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The son of a tailor, Samuel Pepys, gained his first post with the Navy Board through a high ranking relative, Edward Viscount Montague. When Pepys started his first employment as Clerk of the Acts to the King’s Ships, he knew nothing about ships and seamanship, but set about learning, studying the prices of naval stores and attending lectures on ship building.

In 1673, in the middle of Britain’s third Dutch War, Pepys was appointed Secretary to the new Commission of the Admiralty, and as such, became the administrative head of the Royal Navy. Perhaps his greatest achievement as Secretary was carrying through Parliament a program, that in laying down thirty new ships of the line, restored the balance of sea power upset by the ship building programs of France and the Netherlands. When Pepys first became associated with the navy in 1660, the fleet consisted of thirty battle ships carrying 1730 guns. When he retired from office he left a battle line of fifty-nine ships carrying 4,920 guns.

Samuel Pepys also left a legacy of improved administrative organization and of professional development of marine officers.




Officers and Crew.


Pepys was determined that naval commanders should have more experience of the sea. In 1677 he created the first exams for would be lieutenants, including some mathematics and navigation. Directions for promotion to lieutenant required that an officer actually served three years at sea, was at least twenty years of age, produced ‘good certificates’ from the commanders under whom he served, showed diligent practice of the art of navigation and attained three further certificates. ( Ref. ‘Samuel Pepys and the Royal Navy.’ Lees Knowles, Lecturer in Military History, Trinity College, Cambridge 2019.}

Pepys’ efforts to stamp out corrupt practices endemic to the navy were less successful. Solving the problems of seamen’s wages was an ongoing problem. In the time of Charles11’s Restoration to the throne, government money was so short that sailors were owed three years back pay. Shortage of funds for the Restoration Admiralty was a chronic problem. The Restoration Board had to live on such money as Parliament would grant and the Commonwealth Government had left a massive debt of over three quarters of a million pounds for its successors. (‘Samuel Pepys and the Royal Navy,’ cited above, Dr J Tanner. ) Samuel Pepys mentions in his Diary, June 1661, that ‘seamen contractors, even the barber surgeons who supplied the medicine chests, were all clamoring for their money.’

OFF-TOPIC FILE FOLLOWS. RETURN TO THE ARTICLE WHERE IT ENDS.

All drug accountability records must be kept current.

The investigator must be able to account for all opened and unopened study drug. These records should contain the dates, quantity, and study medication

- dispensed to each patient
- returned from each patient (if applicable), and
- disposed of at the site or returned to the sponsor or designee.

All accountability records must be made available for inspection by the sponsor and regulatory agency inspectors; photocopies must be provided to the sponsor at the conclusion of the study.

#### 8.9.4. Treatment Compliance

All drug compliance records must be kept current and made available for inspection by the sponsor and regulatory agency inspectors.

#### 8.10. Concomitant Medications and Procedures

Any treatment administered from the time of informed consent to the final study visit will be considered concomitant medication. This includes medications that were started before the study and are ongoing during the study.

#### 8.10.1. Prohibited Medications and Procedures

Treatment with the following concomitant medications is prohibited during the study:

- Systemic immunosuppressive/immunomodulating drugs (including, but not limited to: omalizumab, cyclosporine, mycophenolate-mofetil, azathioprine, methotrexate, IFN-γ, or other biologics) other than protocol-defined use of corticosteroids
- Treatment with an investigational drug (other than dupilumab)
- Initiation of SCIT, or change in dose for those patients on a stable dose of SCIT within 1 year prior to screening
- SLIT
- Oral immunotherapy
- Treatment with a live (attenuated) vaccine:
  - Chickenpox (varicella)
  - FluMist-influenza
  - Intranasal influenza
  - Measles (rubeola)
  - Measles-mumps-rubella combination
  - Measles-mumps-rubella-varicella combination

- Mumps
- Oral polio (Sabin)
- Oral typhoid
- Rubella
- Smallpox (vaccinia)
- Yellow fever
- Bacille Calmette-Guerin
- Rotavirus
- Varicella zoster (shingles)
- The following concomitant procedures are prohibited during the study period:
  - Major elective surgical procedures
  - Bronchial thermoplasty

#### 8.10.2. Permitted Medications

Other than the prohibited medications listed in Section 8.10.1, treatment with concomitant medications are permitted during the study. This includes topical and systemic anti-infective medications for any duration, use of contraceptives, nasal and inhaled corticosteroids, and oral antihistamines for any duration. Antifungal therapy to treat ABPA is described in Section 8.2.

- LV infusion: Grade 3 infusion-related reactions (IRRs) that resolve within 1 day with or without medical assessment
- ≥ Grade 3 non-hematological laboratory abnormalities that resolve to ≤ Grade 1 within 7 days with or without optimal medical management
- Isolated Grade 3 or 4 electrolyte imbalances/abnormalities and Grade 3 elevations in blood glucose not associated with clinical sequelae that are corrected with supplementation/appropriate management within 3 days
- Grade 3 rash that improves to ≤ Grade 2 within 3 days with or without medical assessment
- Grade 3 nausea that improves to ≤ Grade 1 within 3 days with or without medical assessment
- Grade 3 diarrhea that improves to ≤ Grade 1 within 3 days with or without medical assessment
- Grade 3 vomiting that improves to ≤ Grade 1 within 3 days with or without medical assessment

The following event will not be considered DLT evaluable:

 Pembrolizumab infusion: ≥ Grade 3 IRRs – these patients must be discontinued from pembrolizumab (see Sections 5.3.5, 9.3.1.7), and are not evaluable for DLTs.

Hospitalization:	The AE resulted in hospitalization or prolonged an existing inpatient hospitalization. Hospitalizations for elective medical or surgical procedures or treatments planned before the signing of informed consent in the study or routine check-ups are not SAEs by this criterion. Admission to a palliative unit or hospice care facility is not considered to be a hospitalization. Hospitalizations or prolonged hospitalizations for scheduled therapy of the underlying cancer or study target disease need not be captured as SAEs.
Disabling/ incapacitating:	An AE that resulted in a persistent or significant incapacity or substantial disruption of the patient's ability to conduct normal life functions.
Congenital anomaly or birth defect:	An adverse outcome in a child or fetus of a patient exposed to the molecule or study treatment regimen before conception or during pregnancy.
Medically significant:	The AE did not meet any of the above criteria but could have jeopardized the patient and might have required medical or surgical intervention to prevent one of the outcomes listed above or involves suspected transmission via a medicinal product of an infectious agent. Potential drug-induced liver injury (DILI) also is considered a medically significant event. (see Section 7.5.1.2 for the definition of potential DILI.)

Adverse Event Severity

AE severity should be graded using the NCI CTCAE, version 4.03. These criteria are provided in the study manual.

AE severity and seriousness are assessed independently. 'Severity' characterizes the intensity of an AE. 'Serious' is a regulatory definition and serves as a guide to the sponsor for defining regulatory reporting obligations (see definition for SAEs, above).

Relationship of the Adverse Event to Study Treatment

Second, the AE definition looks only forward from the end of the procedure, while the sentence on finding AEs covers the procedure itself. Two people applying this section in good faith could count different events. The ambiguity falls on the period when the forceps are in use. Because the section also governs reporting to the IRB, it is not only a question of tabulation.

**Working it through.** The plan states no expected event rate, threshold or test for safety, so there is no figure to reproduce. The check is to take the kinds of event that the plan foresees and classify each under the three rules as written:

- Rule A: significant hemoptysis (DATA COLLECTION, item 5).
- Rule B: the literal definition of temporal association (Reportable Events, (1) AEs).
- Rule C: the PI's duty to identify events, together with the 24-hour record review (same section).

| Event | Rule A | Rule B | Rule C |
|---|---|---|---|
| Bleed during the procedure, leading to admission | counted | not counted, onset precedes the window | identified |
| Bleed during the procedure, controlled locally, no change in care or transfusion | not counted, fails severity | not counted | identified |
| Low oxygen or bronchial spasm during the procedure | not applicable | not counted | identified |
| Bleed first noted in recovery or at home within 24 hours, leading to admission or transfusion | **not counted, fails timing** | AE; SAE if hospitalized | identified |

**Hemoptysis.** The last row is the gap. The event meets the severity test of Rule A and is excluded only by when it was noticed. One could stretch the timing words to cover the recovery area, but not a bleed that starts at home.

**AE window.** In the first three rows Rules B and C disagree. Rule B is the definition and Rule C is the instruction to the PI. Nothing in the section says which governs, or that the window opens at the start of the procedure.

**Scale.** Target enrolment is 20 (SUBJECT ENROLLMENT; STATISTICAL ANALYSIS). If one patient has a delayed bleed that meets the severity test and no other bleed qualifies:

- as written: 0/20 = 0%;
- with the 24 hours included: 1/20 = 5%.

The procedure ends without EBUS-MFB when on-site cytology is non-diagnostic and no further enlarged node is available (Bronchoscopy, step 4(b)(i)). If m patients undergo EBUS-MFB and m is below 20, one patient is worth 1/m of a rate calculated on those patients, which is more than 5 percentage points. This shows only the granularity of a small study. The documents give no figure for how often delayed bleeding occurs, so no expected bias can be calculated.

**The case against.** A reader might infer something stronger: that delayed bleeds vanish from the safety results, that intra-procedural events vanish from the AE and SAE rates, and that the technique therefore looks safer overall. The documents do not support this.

The problem of shortage of funds was compounded for seamen, by the navy’s practice of payment to seamen by ‘pay tickets’ signed by captains in lieu of money. The system of pay tickets was used by Treasury in place of large sums of money being carried on board ships. When money was owed to them by the Treasury, seamen were often forced to sell on their pay tickets at a heavy discount. (Ref. Tanner.) It wasn’t until Victorian times that the lot of mariners started to progress with improvements in pay.

Poor food for seamen was another problem. Pepys tried to solve the corruption involved in the victualling of ships in the Royal Navy. After the third Dutch War sailors had complained that their food was so bad that it included mouldy bread and diseased meat. To prevent swindling the seamen, Pepys set up an independent system of muster masters returning accounts to the navy office as an independent check on the figures supplied by ships’ pursers who might seek to profit from buying sub-standard stores, sometime in compliance with a ship’s captain. Pepys met with suppliers and established agreed rules about the standards of food purchased from them to make up crews’ rations. Every day sailors were to get one gallon of beer, 500 gram of biscuit, 100 gram of salt beef or fish, butter and cheese.